We have a unique opportunity to make the Open Web Platform a success. I realize getting it right will not be trivial. Building user experiences that scale from mobile (or watches!) to TV is complex. Building user experiences that adapt to these very different type of interactions will be hard. Matching the needs from users in a growing diversity of contexts will make us cringe. Creating user experiences that abolish the devices barrier (as I explored some months ago) is guaranteed to create more than a few headaches.

But there is unprecedented momentum to create an open platform for the planet. And that has me smiling a lot.

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Another year has come and gone and with it hundreds of thousands of images have recorded the world's evolving history; moments in individual lives; the weather and it's affects on the planet; acts of humanity and tragedies brought by man and by nature. The following is a compilation - not meant to be comprehensive in any way - of images from the first 4 months of 2012. Parts II and III to follow this week. -- Paula Nelson ( 64 photos total)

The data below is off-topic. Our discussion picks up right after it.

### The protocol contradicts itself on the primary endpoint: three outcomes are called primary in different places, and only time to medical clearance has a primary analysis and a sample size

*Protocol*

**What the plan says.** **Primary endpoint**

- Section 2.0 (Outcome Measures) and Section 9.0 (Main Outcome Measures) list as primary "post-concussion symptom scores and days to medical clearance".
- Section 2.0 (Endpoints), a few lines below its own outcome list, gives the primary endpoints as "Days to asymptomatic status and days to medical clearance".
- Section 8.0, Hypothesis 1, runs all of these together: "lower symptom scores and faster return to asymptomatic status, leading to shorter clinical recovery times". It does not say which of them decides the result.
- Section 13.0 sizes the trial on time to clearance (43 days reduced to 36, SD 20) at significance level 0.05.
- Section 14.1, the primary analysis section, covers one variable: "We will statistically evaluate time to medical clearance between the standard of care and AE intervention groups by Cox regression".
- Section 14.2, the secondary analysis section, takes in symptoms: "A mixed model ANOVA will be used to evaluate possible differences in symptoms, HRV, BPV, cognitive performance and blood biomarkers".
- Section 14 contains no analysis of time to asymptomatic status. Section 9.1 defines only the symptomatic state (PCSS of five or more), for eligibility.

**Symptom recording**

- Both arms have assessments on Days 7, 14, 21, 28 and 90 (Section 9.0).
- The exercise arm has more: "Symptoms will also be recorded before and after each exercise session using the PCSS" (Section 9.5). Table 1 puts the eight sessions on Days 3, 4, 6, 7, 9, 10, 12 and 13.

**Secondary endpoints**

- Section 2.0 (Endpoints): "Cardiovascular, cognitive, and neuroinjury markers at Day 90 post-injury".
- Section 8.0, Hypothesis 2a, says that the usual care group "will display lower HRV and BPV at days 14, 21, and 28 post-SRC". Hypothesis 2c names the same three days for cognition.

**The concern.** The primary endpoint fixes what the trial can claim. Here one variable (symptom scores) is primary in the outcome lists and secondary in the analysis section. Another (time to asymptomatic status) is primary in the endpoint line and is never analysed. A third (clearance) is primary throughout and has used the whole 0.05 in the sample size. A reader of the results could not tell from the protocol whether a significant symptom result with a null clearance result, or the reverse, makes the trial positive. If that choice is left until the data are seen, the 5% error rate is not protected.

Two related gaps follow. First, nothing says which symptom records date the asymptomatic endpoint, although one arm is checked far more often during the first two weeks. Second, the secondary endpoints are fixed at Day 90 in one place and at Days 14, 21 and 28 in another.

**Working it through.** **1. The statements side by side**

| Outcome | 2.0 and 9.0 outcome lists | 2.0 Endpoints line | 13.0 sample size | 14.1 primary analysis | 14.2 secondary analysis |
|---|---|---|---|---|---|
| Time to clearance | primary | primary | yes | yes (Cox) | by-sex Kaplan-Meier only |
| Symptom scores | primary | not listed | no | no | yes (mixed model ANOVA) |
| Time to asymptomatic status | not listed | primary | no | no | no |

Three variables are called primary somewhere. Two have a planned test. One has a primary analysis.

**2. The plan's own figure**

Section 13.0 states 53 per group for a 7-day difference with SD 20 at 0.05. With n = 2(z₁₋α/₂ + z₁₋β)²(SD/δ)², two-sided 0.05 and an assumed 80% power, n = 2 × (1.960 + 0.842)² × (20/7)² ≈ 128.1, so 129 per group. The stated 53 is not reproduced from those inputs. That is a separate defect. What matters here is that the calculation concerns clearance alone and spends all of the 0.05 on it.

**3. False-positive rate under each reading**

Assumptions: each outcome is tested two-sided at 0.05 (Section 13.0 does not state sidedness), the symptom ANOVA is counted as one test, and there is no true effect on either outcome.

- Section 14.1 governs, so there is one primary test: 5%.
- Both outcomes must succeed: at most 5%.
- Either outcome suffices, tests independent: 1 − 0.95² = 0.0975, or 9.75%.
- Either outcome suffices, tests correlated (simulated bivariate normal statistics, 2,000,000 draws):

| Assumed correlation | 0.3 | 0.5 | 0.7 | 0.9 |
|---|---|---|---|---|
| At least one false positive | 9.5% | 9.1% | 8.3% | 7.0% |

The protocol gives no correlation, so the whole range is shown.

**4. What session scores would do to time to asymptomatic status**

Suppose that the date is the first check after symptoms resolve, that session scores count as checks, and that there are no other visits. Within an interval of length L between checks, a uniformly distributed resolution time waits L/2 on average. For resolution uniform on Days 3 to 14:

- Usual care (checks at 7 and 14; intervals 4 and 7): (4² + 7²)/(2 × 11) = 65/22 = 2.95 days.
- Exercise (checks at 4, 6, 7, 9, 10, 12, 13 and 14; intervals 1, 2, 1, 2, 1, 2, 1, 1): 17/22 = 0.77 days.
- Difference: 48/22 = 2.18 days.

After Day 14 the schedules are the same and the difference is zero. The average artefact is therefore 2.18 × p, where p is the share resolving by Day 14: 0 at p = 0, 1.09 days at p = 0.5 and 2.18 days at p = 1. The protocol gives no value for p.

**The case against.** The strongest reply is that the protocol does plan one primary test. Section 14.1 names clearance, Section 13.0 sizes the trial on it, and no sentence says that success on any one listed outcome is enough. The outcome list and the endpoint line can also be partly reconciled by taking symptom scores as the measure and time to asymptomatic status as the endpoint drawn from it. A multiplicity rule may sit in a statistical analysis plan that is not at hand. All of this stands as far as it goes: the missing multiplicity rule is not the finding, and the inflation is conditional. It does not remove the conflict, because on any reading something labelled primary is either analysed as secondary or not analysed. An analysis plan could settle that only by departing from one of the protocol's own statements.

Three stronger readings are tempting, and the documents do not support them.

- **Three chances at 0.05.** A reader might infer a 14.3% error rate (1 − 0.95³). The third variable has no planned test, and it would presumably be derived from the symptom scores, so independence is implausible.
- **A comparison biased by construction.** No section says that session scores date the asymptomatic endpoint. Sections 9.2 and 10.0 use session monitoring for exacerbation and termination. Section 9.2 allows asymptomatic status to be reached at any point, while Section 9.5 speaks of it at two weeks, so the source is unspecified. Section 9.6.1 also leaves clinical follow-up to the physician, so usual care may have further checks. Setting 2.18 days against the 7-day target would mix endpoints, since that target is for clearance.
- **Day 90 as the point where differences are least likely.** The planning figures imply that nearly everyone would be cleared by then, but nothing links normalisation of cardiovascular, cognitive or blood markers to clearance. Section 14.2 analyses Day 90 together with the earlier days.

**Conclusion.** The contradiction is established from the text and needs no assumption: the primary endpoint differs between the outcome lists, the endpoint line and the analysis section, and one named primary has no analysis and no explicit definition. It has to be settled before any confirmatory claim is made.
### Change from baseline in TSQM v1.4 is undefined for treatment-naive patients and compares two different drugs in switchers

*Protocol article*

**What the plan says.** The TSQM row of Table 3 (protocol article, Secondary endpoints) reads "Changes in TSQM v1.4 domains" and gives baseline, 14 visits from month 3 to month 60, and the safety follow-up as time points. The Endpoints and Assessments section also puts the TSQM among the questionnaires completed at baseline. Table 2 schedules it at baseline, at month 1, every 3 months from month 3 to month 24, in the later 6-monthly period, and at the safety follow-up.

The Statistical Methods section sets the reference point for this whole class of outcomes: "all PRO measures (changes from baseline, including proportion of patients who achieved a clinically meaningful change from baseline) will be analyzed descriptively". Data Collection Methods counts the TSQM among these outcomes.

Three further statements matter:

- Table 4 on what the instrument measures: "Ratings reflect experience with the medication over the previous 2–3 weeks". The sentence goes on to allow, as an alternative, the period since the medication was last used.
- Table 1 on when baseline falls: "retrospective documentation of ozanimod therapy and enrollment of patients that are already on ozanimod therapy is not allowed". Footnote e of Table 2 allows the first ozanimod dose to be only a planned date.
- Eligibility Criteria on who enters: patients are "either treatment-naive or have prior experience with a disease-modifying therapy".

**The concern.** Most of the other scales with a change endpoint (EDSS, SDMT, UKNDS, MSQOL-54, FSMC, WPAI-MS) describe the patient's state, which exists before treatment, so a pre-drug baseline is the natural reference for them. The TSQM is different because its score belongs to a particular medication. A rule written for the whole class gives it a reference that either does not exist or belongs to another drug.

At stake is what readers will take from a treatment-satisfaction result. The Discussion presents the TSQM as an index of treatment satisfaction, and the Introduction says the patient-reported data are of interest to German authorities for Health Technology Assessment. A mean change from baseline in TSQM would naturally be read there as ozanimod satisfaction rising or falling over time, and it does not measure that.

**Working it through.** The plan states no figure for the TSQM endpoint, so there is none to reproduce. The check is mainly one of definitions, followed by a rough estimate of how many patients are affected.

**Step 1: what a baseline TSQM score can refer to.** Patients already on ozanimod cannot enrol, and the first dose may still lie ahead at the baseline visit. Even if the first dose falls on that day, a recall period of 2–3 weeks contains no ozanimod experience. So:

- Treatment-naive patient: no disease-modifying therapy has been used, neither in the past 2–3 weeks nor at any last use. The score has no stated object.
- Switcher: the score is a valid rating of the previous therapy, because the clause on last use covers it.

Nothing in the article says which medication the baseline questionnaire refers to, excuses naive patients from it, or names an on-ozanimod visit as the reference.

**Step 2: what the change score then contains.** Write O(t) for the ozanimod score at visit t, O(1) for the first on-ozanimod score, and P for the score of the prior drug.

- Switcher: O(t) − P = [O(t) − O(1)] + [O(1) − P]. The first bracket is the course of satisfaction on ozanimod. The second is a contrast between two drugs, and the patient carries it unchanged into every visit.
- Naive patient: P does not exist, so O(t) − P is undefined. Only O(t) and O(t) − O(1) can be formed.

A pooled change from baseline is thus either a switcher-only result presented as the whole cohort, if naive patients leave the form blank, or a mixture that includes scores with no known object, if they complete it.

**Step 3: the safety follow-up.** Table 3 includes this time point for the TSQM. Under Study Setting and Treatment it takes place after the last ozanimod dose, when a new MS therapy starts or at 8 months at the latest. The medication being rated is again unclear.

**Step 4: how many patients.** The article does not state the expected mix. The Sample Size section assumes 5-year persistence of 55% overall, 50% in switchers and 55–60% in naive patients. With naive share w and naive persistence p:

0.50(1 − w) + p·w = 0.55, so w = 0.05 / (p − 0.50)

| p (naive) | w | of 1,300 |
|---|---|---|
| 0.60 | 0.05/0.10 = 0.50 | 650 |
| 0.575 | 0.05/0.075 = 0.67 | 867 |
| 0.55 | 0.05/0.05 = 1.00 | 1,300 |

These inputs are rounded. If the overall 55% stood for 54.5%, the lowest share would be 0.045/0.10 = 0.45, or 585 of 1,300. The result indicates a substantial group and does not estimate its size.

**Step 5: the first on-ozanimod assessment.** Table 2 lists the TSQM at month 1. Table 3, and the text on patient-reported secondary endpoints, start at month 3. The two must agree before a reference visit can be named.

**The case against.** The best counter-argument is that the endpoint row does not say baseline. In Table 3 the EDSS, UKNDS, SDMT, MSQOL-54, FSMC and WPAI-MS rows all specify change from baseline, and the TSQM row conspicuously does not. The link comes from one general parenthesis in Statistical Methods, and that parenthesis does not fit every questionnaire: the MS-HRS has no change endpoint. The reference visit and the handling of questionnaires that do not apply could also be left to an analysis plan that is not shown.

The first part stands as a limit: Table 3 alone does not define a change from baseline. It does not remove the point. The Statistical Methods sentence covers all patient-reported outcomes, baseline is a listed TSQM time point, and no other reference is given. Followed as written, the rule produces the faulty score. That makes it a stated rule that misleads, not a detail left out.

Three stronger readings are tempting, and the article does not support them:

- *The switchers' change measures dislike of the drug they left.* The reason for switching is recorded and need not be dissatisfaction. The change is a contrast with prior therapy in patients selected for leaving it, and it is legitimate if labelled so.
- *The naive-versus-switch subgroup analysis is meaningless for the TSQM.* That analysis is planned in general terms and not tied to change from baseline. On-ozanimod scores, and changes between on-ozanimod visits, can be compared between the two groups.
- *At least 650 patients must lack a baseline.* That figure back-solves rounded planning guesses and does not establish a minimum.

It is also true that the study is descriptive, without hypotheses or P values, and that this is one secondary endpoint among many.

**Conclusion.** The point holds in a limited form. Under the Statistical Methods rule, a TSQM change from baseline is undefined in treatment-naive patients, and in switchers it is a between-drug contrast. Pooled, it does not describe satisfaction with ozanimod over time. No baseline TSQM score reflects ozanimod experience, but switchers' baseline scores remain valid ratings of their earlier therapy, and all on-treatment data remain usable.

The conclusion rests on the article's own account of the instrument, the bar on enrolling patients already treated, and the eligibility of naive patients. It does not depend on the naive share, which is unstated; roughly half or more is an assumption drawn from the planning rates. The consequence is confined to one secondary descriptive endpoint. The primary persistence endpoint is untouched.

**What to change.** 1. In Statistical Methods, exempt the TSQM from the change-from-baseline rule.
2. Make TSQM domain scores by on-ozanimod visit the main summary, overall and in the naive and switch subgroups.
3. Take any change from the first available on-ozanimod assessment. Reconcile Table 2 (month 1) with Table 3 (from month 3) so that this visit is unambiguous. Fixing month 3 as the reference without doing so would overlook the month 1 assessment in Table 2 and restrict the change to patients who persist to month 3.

Fireworks light up the skyline and Big Ben just after midnight, January 1, 2012 in London, England. Thousands of people lined the banks of the River Thames in central London to ring in the New Year with a spectacular fireworks display. (Dan Kitwood/Getty Images)

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Mind-controlled Machines: Jose del R. Millan at TEDxZurich